Spider hunting or Tarantula-hawk wasp


Spider hunting or Tarantula-hawk wasp

Pepsis sp.

Z.2010.19.1085

Tarantula-hawks are some of the largest wasps in the world. They have long stings, up to 7mm long, which are amongst the most painful of any insect. Humans who are stung only hurt for a few minutes but the tarantulas they hunt are paralysed.

Where can you see them?  In the Americas they are found from Utah in the North, down to Argentina in the South. Most of the 45 species are found in the tropical parts of the Americas in rainforests, grasslands and a number of other habitats.

What do they eat? The adults feed on the nectar of milkweeds, soapberry and mesquite trees. Adult females must also hunt for tarantulas to feed their young. Growing bodies need lots of protein. They sting the spiders on their undersides to paralyse them and then drag them to a burrow they have dug or found. They lay a single egg on the spider and then seal the burrow.  Individual females may lay between 4-26 eggs in total and require a new spider for each one. The wasp grub that hatches feeds on the paralysed tarantula, leaving the vital organs until last. The grub pupates and then emerges from its’ burrow as an adult wasp.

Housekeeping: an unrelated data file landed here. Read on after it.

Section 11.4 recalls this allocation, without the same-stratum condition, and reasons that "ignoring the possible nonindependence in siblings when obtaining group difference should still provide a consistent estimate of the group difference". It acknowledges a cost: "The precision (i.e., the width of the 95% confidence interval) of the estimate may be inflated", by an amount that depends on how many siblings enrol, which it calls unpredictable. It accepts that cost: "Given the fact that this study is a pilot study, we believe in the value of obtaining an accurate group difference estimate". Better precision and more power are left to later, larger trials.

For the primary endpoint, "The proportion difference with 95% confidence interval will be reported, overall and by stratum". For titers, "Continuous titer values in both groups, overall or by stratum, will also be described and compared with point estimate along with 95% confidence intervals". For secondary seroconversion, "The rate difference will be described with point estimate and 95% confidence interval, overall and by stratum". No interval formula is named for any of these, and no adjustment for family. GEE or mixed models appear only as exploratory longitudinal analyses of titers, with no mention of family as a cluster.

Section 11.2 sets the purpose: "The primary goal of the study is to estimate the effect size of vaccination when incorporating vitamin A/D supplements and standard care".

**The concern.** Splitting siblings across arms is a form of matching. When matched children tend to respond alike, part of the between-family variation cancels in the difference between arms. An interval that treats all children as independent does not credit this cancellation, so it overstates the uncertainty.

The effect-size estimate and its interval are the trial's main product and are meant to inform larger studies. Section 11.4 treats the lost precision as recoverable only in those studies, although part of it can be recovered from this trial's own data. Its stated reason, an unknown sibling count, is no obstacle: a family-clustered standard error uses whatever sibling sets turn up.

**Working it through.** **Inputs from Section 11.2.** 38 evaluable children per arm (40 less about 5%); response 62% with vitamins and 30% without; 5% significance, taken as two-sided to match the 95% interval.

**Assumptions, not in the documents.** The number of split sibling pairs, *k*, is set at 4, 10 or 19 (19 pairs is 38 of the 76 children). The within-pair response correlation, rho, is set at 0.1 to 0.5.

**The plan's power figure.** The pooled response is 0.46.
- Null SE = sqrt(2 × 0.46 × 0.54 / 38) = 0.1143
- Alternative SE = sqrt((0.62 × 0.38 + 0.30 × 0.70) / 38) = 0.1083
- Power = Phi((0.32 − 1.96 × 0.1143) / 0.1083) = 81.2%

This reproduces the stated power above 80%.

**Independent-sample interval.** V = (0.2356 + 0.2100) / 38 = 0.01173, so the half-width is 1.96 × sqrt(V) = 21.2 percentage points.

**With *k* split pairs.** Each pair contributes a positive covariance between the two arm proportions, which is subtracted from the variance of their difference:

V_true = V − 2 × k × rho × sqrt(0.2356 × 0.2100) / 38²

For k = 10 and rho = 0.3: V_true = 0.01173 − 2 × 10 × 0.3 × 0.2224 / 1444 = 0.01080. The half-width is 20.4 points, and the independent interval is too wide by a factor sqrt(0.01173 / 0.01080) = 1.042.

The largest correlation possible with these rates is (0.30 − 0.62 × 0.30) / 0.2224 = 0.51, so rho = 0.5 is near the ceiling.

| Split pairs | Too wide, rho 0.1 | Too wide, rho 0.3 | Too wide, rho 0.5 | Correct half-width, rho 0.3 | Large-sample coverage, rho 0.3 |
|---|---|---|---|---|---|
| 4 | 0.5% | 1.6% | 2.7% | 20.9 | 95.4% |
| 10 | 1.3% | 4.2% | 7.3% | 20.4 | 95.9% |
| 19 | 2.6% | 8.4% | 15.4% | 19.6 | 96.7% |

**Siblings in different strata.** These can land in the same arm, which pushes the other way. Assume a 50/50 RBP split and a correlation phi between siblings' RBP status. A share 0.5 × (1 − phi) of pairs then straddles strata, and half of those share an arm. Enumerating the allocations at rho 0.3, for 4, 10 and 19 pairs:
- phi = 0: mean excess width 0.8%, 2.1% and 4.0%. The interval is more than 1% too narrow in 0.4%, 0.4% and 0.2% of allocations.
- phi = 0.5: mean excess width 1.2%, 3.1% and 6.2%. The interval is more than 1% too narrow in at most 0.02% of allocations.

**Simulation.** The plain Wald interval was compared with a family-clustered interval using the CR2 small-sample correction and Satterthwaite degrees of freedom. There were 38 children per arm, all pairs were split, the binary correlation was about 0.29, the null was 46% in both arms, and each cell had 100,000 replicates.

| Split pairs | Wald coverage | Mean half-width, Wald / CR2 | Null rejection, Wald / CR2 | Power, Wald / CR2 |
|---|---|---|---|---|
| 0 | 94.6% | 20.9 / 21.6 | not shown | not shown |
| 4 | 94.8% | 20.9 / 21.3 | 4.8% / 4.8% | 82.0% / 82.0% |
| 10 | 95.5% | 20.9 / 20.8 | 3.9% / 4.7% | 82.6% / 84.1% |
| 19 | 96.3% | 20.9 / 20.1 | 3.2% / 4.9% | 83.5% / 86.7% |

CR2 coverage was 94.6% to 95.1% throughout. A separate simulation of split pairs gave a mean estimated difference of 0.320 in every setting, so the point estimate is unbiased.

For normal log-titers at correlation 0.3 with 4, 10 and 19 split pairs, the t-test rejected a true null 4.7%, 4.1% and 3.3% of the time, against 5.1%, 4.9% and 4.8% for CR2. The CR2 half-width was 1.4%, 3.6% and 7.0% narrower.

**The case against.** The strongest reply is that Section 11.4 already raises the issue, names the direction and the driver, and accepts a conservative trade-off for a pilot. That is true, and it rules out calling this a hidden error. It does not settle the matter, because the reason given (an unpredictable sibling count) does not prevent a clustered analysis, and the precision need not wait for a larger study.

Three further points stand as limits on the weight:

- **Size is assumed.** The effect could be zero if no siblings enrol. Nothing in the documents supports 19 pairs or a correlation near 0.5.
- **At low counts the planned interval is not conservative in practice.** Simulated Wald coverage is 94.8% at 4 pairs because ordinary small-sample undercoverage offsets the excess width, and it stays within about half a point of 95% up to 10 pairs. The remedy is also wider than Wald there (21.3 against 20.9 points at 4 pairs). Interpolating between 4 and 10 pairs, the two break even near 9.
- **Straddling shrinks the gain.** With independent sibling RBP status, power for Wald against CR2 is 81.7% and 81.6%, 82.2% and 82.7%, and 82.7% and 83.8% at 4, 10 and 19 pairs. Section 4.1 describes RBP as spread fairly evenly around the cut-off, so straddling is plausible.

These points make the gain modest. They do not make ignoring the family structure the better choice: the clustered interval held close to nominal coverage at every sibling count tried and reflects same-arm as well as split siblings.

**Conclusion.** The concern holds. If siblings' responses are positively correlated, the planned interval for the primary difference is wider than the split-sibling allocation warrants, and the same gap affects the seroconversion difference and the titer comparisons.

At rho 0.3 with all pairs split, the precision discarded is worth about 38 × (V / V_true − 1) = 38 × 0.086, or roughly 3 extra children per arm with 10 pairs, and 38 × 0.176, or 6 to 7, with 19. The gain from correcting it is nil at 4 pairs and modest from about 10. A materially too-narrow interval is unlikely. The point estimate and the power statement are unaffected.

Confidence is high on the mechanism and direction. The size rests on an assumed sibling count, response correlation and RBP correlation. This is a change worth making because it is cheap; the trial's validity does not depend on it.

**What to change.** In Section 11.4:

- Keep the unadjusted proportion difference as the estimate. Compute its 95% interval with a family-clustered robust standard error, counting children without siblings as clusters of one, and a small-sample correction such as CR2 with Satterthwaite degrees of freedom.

Why are they important? They help control the number of predatory spiders in the rainforest. Recent studies of African species of Pepsis wasps have shown that they are the main pollinator for the plants they collect nectar from. The rainforest species are likely to be pollinating rainforest plants too.

Linked media:  Tarantula-hawk wasp video